Preparing your child for school is an exciting and nerve racking experience for most families at the best of times. Ensuring your child is ready for school is another thing all together.
Occupational therapists and speech pathologists support families and educators to incorporate appropriate strategies in their daily routines. This helps develop good school readiness skills and allows for an easy transition into the school environment. Below is a checklist to help ease some of the anxiety in ensuring your child is ready for Kindy!
✓Well established fine motor skills – fine motor skills at school are essential as children will build on their current skill set to start to form letters, words and sentences. Can your child: write their name? Draw a detailed picture? Hold a pencil with their thumb and pointing finger, and their middle finger ‘resting’ behind?
✓Coordination and gross motor skills – Can your child copy and plan motor movements? Can your child hold a posture? If children have difficulty with balancing or copying motor movements it may be a sign that they have poor postural control. This can make sitting in a chair for extended periods tricky, so a child may appear to be ‘disruptive’ by constantly moving. Difficulty copying movements may be a sign of poor motor planning.
✓Attention and concentration – Being able to attend to a task for a period of time is one of the main key indicators for school readiness. If a child has difficulty with attention and concentration they may miss key instructions and have difficulty completing a task. In a new and fast paced environment children can quickly fall behind and their academic performance can suffer.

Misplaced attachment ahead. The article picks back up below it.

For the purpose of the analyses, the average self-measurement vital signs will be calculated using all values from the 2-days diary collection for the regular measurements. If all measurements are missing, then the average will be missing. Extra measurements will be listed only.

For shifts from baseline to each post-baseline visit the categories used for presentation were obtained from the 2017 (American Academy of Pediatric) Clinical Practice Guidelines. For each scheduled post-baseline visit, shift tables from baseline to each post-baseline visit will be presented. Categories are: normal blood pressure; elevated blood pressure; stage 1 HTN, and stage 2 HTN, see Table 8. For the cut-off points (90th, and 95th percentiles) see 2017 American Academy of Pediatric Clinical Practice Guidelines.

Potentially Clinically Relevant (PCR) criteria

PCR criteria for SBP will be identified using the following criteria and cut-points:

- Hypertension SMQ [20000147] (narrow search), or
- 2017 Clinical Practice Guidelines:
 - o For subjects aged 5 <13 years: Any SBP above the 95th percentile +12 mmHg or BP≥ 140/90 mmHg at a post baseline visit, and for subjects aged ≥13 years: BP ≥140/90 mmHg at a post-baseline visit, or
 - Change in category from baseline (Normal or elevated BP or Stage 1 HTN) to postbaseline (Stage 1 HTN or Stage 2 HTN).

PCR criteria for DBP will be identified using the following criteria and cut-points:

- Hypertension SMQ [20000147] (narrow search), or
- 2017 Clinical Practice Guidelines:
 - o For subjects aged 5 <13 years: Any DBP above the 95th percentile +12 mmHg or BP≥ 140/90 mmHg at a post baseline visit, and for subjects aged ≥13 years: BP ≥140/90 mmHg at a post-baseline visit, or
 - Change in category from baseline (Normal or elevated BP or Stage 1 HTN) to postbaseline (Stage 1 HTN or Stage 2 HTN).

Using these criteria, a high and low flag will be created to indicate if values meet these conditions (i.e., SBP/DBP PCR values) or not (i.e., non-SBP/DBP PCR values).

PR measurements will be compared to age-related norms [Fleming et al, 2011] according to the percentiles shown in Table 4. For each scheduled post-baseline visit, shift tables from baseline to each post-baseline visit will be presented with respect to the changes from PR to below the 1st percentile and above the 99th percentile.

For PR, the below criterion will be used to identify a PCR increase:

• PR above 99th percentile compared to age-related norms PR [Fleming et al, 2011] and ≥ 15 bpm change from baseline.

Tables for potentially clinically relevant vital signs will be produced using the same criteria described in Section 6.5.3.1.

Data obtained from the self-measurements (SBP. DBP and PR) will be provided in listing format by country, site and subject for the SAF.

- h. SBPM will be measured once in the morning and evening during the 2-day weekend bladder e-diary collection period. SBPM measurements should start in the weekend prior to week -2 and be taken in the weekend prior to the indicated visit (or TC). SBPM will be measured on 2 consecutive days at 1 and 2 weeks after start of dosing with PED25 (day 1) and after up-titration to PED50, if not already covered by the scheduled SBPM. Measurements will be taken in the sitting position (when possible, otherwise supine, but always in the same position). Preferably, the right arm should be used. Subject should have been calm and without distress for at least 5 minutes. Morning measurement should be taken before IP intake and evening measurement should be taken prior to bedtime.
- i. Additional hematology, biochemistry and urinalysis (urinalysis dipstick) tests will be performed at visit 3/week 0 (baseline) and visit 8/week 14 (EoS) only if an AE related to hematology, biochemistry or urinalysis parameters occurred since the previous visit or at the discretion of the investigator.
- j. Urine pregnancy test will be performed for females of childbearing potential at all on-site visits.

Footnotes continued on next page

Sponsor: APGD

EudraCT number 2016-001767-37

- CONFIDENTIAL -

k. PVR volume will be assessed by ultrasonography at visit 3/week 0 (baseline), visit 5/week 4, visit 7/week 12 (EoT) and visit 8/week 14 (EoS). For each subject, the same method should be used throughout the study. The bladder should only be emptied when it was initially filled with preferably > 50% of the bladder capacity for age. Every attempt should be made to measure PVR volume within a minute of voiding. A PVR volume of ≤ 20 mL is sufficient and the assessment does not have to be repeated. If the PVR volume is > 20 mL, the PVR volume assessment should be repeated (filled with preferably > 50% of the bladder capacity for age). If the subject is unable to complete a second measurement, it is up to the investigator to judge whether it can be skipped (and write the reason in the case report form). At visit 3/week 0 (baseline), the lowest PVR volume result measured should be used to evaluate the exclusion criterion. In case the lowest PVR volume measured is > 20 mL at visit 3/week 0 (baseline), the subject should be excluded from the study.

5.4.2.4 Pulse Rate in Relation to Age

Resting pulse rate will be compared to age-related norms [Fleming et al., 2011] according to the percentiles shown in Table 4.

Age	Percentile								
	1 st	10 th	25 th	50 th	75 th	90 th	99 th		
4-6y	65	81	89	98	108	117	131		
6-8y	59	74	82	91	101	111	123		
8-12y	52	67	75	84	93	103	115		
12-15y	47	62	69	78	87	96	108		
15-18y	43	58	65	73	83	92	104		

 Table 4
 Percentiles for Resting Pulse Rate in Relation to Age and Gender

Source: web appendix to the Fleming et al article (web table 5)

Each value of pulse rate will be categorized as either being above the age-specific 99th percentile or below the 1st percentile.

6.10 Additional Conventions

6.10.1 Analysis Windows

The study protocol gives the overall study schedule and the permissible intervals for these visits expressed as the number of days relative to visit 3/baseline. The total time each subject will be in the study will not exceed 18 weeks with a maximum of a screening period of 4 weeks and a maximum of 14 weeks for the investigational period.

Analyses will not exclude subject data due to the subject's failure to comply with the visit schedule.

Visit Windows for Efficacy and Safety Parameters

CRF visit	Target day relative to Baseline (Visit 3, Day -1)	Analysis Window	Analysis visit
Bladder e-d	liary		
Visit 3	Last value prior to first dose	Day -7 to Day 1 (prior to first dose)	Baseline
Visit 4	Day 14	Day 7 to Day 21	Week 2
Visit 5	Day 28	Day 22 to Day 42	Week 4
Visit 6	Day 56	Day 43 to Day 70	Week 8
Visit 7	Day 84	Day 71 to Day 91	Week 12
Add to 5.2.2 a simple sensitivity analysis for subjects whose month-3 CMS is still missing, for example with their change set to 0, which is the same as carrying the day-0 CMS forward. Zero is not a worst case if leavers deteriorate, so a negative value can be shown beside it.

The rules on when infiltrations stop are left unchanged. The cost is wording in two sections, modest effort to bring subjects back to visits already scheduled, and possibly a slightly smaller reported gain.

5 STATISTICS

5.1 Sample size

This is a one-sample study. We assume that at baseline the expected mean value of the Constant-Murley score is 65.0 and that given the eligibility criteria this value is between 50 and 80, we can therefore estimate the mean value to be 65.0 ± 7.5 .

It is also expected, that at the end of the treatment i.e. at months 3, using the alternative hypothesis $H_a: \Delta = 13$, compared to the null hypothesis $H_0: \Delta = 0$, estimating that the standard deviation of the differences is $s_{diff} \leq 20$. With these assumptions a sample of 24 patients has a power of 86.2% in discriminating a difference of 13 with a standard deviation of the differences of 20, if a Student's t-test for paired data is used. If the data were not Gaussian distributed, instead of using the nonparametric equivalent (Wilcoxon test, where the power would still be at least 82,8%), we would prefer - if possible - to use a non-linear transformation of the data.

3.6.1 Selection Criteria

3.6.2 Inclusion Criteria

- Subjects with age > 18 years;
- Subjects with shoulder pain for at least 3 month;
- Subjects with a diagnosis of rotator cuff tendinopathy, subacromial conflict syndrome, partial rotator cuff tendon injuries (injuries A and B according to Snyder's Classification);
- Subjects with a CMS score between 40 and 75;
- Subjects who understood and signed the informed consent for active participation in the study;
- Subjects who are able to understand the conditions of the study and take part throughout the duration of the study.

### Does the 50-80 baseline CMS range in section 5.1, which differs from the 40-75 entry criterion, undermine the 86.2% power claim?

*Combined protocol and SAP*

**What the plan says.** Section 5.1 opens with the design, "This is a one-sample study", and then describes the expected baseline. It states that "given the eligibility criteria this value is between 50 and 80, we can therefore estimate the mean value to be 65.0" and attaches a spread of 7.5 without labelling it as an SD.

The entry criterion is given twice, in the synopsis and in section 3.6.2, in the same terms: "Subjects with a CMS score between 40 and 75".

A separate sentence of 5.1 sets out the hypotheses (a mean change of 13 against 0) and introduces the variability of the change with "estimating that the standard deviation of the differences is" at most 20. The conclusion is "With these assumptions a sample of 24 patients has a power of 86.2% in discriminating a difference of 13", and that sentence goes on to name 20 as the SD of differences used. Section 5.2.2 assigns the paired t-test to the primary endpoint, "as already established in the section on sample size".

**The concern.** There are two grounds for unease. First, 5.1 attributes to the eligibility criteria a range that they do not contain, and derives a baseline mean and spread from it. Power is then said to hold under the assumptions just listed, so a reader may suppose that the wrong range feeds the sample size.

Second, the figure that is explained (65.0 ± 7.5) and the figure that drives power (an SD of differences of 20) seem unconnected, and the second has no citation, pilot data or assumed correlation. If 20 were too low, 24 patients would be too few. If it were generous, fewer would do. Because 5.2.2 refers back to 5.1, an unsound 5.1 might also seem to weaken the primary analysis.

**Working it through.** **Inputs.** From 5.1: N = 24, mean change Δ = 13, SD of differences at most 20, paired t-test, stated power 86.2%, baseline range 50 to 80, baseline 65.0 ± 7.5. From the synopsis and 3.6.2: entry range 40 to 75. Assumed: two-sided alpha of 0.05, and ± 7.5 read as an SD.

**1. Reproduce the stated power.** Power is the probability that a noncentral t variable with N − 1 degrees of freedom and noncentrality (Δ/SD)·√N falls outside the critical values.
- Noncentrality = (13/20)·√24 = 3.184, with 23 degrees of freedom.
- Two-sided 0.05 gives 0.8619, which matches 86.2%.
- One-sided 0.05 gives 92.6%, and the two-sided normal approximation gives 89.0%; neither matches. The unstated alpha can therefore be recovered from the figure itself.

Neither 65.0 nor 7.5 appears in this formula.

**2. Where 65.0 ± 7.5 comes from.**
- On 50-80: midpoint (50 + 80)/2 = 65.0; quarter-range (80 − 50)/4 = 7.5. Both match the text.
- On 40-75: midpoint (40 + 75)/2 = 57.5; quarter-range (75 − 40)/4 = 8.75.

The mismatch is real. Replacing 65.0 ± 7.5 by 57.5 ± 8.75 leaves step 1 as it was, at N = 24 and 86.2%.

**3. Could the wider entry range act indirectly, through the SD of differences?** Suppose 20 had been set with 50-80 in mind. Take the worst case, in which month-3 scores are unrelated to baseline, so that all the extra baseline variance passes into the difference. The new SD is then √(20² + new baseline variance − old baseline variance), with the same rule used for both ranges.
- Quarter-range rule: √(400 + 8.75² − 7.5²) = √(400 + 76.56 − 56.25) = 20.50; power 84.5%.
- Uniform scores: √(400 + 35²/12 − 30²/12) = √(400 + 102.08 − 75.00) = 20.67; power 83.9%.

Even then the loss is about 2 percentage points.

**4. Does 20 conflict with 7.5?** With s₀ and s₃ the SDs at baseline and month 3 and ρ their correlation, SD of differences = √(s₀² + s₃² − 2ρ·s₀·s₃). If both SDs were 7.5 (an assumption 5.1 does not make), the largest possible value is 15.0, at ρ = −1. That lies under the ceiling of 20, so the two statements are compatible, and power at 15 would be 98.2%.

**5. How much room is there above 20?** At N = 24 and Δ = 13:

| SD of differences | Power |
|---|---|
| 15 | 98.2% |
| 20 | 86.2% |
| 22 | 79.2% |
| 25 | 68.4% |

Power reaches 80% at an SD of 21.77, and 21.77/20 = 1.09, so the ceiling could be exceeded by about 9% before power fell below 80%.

Speech and language skills
✓Clear articulation – a child’s speech continues to develop until they are 8 years old. This means that children may make some sound errors when starting school. Some common errors include saying ‘w’ for ‘r’ or ‘f’ for ‘th’. Despite these errors, children starting school should be understood 100% of the time they speak.
✓Following instructions – children starting school should be able to follow 3 step instructions (e.g. ‘get your lunch, put your hat on and line up’). If children have difficulty following instructions, they may have difficulty completing tasks independently and may also appear to be misbehaving.
✓Understanding concepts – those specifically relating to sequence (e.g. first, second, last, after), size (e.g. big, small, short, tall), location (e.g. behind, in front of, top, bottom), and time (e.g. yesterday, tomorrow, days of the week).
✓Expressive communication – using sentences of approximately 6 words. Sentences should include correct use of grammar (e.g. he, she, they etc.), joining words (and, so, because etc.) and prepositions (e.g. on, in, under).
✓Pre- literacy skills – knowledge letter-sound correspondence, recognising rhymes, clapping syllables and identifying the first sound of words.